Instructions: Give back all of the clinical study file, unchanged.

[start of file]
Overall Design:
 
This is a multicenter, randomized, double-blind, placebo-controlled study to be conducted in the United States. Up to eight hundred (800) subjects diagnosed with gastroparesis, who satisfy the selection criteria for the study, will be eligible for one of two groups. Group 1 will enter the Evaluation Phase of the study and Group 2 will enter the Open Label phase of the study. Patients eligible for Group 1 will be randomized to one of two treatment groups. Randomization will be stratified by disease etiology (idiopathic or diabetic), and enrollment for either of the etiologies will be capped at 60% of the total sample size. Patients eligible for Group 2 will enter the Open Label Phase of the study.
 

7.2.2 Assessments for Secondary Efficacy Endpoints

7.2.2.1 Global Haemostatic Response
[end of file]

Overall Design:
 
This is a multicenter, randomized, double-blind, placebo-controlled study to be conducted in the United States. Up to eight hundred (800) subjects diagnosed with gastroparesis, who satisfy the selection criteria for the study, will be eligible for one of two groups. Group 1 will enter the Evaluation Phase of the study and Group 2 will enter the Open Label phase of the study. Patients eligible for Group 1 will be randomized to one of two treatment groups. Randomization will be stratified by disease etiology (idiopathic or diabetic), and enrollment for either of the etiologies will be capped at 60% of the total sample size. Patients eligible for Group 2 will enter the Open Label Phase of the study.
 

7.2.2 Assessments for Secondary Efficacy Endpoints

7.2.2.1 Global Haemostatic Response